2. Thanks for sharing the ways in which you’ve changed as a runner since your first marathon. I’m curious about your thoughts regarding if “anyone” can run a marathon. I’ve been thinking about that a lot. What advice would you have given yourself in 2006? Or are you happy with that as a good first marathon experience, without which you wouldn’t know what you know today?

    • joerunfordom says:

      Hi AJ! What a great question, might deserve a blog post at some point prior to race day! Taking the disclaimers about seeing a Doctor and making sure that you do not have any heart, respiratory issues etc. that would make running dangerous (at any distance) – the blanket answer is you bet. I do think that “anyone” can run a marathon.

      The one thing that I think each of those “anyones” has to have however is the “want” to do it. You have to really WANT the marathon – almost to the point where you feel like you HAVE to do it. If you don’t want it that badly, a lot of people struggle as they are not committed enough to the training to really prepare.

      The Marathon is hard. Very hard. You have to really want it to push through all of the pre-training and training to get to the starting line. At that point the really hard work is done. The race itself has its challenges, but if you prepare for it and have realistic expectations about what you are capable of – it is and should be a celebration of all that training.

      If I could time-travel back and coach myself in 2006, the thing that I wish I would have told myself was that I needed more time “running” and establishing my base mileage before training for the marathon. I had only been running for about 10 months when I stood among the throng at Philly in 2006.

      I think to take on your first marathon a great bit of advice would be to be running 4-5 times a week, with a minimum of 25 total miles a week for at least 6 months before starting a marathon training program. If you are patient and can establish that base of 25 miles or even 30 miles a week for 9 months – even better.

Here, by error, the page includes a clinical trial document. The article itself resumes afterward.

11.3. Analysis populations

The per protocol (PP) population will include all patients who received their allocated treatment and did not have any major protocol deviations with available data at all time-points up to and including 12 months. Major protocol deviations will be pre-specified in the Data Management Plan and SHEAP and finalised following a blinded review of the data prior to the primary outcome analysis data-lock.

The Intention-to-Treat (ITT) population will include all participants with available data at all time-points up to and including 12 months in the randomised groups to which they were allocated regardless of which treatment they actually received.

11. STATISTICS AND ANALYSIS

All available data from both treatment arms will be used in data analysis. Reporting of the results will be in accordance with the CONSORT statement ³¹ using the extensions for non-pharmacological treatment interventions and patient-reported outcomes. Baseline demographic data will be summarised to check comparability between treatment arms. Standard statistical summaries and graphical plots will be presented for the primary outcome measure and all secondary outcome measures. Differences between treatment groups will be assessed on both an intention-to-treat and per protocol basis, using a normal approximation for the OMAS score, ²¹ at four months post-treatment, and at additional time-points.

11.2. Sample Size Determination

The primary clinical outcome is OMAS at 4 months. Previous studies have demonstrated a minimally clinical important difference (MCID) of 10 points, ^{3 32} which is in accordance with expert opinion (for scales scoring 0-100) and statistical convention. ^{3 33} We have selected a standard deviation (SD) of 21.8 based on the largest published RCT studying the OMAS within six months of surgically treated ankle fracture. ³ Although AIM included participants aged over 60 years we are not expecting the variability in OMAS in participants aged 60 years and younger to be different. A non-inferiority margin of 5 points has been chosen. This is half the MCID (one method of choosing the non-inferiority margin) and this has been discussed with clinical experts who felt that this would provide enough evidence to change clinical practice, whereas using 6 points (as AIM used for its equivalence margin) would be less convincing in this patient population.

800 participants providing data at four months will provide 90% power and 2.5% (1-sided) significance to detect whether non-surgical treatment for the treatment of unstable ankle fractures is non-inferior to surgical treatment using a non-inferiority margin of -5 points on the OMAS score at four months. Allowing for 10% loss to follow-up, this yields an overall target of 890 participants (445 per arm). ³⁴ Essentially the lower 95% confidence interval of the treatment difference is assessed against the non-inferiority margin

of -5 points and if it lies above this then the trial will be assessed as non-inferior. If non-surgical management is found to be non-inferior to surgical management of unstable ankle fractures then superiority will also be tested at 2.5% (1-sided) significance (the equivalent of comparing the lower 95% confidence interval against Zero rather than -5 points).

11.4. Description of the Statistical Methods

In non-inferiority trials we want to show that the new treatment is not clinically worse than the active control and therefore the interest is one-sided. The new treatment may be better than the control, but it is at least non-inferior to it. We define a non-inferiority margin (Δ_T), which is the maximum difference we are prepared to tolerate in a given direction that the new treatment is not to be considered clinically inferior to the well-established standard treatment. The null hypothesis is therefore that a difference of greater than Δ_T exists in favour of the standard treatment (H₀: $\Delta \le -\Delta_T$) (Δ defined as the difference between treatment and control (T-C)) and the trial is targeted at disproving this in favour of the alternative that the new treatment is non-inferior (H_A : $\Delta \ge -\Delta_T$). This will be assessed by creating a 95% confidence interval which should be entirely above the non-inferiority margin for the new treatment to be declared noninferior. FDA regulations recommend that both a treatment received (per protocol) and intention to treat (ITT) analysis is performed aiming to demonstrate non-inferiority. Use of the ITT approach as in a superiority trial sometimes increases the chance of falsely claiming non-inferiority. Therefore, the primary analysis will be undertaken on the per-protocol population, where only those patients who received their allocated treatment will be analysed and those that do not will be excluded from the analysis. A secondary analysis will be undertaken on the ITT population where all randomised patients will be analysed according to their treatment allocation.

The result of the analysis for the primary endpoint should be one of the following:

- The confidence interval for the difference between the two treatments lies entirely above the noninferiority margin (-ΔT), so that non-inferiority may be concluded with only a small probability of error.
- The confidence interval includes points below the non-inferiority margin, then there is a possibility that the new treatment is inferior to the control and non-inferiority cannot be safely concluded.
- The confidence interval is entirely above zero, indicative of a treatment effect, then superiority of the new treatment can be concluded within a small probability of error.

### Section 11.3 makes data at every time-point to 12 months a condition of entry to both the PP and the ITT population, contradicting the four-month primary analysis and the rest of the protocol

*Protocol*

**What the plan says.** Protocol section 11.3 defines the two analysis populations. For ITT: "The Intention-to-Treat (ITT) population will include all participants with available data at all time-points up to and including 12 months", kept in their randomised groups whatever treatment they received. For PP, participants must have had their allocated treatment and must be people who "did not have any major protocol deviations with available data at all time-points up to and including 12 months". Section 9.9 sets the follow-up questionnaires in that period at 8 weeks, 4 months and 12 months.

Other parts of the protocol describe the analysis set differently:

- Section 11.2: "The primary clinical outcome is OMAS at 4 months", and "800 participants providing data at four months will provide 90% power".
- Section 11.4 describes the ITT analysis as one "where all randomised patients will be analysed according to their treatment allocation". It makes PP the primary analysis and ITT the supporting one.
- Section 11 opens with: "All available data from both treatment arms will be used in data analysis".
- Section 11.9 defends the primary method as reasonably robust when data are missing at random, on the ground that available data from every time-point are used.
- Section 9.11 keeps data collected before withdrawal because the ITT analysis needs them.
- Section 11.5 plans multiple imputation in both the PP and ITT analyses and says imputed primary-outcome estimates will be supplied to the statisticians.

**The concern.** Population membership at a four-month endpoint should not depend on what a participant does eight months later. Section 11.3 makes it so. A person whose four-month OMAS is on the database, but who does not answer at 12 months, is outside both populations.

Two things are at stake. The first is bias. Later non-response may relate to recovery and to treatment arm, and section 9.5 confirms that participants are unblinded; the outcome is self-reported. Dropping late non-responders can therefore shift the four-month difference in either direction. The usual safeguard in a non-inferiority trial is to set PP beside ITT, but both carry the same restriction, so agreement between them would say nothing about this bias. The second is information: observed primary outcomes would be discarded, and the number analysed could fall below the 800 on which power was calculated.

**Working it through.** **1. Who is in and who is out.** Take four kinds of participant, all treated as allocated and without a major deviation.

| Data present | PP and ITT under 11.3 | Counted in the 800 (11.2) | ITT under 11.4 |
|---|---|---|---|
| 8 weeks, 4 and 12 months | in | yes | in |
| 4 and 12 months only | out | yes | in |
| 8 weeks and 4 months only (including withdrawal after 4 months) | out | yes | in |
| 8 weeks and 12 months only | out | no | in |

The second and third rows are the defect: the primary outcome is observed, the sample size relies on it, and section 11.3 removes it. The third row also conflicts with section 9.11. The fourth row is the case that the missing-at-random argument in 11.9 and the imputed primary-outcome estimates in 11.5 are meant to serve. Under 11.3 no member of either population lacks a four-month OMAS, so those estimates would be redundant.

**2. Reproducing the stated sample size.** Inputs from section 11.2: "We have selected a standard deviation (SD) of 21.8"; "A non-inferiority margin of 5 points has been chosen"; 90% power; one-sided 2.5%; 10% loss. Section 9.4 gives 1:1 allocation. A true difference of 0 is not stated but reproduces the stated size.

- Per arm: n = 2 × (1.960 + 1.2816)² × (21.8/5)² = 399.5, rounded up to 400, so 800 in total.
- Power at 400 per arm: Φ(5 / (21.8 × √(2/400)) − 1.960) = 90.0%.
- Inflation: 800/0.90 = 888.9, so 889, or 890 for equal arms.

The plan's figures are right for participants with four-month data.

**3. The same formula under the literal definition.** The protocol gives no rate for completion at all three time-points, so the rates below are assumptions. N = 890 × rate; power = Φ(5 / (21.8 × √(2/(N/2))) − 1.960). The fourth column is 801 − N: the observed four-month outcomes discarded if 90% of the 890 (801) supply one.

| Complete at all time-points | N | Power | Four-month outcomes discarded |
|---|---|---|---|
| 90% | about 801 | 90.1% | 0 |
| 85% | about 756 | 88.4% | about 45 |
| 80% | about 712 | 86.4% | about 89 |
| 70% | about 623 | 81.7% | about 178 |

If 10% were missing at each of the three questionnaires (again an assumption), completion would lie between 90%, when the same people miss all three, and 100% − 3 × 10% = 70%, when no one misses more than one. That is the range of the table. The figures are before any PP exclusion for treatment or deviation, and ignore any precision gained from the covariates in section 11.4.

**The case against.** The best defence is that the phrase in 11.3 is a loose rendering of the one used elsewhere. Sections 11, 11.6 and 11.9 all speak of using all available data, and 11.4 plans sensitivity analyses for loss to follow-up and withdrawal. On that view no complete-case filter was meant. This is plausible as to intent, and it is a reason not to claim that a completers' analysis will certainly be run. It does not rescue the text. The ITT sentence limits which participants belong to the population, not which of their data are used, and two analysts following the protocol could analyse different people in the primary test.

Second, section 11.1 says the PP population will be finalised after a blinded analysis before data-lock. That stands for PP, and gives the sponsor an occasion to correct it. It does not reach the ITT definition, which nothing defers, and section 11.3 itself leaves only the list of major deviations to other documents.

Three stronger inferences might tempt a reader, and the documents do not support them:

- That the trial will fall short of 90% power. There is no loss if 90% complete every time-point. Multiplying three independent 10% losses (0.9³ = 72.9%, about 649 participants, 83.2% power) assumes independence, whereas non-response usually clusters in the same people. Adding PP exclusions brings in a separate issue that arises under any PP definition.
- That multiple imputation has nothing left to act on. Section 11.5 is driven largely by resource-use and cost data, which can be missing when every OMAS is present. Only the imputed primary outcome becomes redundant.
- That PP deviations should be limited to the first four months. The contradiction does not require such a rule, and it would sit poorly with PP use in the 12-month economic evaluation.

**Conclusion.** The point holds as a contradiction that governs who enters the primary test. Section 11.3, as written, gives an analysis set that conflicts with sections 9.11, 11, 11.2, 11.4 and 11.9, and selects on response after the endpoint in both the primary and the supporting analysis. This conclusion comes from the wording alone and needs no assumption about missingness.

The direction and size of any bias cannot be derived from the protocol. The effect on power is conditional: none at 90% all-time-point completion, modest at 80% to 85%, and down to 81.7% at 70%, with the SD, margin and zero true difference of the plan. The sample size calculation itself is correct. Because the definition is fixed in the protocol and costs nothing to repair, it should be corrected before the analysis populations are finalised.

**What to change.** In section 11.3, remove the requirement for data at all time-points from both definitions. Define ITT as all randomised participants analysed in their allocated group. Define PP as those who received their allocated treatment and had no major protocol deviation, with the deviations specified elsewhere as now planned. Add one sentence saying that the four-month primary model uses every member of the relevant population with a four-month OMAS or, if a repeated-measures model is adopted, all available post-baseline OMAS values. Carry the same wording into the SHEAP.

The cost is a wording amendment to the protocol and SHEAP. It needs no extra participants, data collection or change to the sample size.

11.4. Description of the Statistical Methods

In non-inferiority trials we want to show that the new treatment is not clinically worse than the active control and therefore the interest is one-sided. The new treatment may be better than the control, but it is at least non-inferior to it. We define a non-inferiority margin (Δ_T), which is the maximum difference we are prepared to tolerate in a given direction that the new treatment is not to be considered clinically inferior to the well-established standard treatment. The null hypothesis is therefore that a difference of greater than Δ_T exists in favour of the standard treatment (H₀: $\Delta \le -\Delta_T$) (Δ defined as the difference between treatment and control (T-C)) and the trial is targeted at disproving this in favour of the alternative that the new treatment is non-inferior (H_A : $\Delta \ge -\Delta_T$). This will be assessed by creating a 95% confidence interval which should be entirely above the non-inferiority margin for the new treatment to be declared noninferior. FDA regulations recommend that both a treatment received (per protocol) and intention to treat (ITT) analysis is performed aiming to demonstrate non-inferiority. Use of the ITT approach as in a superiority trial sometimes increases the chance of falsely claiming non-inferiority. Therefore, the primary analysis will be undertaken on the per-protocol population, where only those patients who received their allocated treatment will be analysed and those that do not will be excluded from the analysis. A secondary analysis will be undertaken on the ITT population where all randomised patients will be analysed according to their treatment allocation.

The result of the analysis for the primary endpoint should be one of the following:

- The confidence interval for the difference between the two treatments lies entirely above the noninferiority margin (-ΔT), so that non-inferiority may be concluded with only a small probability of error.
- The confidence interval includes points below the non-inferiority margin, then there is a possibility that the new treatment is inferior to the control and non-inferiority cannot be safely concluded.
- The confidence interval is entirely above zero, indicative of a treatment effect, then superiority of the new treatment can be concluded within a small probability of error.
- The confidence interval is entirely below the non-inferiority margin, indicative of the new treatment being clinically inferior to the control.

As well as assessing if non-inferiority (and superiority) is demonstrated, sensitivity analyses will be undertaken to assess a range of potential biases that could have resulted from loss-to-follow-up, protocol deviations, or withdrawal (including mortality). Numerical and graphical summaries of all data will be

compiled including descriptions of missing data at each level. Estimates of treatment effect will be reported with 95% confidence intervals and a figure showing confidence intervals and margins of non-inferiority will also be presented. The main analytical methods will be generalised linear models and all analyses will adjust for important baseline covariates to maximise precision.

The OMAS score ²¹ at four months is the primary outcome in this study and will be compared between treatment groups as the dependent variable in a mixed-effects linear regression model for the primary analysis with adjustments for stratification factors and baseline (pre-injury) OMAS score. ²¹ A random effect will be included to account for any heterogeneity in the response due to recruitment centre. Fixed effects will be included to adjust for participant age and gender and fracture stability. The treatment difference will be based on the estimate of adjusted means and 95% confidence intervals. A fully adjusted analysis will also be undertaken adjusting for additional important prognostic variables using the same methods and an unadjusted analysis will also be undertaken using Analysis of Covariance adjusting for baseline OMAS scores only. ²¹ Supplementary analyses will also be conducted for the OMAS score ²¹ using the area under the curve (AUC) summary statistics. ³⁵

Then take on an 18-week training program leading up to race day. If you are able to do that, you can have a great, great experience and run a strong first marathon.

      Last question – Am I happy with my first experience? I honestly am AJ. I probably learned more about this sport and especially about myself that day than any other single day in the last 4 years.

      I knew that I “Wanted” the marathon, and I wanted to be as good at that distance as my genetic make-up, desire and dreams would allow me to be. I learned about injury, how to come back from it, and especially how to train smarter to avoid them as best as a distance runner can.

      Lastly, I learned that I am a Marathoner. Not everyone is. Some run one and that’s it for them. I knew as early as mile 14 that I was coming back again, I could do better. I would do better.

      The Marathon is great – but you really have to want it.

      Best to you and R AJ!

  3. Brian Cass says:

    Joe – Weren’t we completing an 18 wk training cycle. How is it wk 14 already? Time is flying!

    Are you using the “with caffeine” bloks all the time? I actually cheated on the Clif Bloks today and gave Gu a shot during the Half. Little odd at first but it actually was a pretty positive experience. Not sure which fueling strategy I am going to use for Austin.

    • joerunfordom says:

      Brian – congrats again on that race yesterday – looking perfect right now – that is quite an improvement at the 13.1 distance since May – great job!

      Race day is not far off at all Brian, consider the 3 week taper, a couple step-back weeks in there, probably only 7 weeks of REALLY tough training remain …. time to go to work my brother.

      I do use the “with caffeine” bloks all the time, I’m pretty fortunate as they don’t bother me at all and I’ve had zero tummy issues while racing – so I’ve just “stuck with what I know” – you are smart to expriement to see what works best.

      Just be sure to have your plan locked in by the time you run your final 20 miler. That should be as close to a “practice” run as possible, down to shoes, socks, undies, water, gels etc.

      No Surprises on race day for the Marathon. Suprises are not your friend when it comes to Lady Marathon.